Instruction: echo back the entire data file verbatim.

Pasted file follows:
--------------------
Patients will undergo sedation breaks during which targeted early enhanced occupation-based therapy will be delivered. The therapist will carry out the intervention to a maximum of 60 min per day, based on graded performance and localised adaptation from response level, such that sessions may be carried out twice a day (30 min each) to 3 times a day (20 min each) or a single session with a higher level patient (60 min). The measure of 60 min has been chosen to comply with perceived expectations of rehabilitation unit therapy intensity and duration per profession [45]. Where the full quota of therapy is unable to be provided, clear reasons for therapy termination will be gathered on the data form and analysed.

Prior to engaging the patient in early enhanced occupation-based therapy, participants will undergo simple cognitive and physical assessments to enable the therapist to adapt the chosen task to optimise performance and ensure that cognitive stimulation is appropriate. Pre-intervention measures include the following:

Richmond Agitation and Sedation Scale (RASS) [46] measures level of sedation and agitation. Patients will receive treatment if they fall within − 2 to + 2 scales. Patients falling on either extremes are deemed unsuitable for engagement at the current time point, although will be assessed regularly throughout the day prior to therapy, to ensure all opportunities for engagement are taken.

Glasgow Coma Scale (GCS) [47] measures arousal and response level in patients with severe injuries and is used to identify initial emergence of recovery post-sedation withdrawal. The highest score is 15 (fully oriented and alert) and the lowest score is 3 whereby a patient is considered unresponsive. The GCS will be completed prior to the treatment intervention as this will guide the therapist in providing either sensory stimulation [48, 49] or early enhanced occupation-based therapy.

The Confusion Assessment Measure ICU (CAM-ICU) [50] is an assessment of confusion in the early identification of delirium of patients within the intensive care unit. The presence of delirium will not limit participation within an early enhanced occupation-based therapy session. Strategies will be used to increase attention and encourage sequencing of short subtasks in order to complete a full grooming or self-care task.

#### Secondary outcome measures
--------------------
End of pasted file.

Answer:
Patients will undergo sedation breaks during which targeted early enhanced occupation-based therapy will be delivered. The therapist will carry out the intervention to a maximum of 60 min per day, based on graded performance and localised adaptation from response level, such that sessions may be carried out twice a day (30 min each) to 3 times a day (20 min each) or a single session with a higher level patient (60 min). The measure of 60 min has been chosen to comply with perceived expectations of rehabilitation unit therapy intensity and duration per profession [45]. Where the full quota of therapy is unable to be provided, clear reasons for therapy termination will be gathered on the data form and analysed.

Prior to engaging the patient in early enhanced occupation-based therapy, participants will undergo simple cognitive and physical assessments to enable the therapist to adapt the chosen task to optimise performance and ensure that cognitive stimulation is appropriate. Pre-intervention measures include the following:

Richmond Agitation and Sedation Scale (RASS) [46] measures level of sedation and agitation. Patients will receive treatment if they fall within − 2 to + 2 scales. Patients falling on either extremes are deemed unsuitable for engagement at the current time point, although will be assessed regularly throughout the day prior to therapy, to ensure all opportunities for engagement are taken.

Glasgow Coma Scale (GCS) [47] measures arousal and response level in patients with severe injuries and is used to identify initial emergence of recovery post-sedation withdrawal. The highest score is 15 (fully oriented and alert) and the lowest score is 3 whereby a patient is considered unresponsive. The GCS will be completed prior to the treatment intervention as this will guide the therapist in providing either sensory stimulation [48, 49] or early enhanced occupation-based therapy.

The Confusion Assessment Measure ICU (CAM-ICU) [50] is an assessment of confusion in the early identification of delirium of patients within the intensive care unit. The presence of delirium will not limit participation within an early enhanced occupation-based therapy session. Strategies will be used to increase attention and encourage sequencing of short subtasks in order to complete a full grooming or self-care task.

#### Secondary outcome measures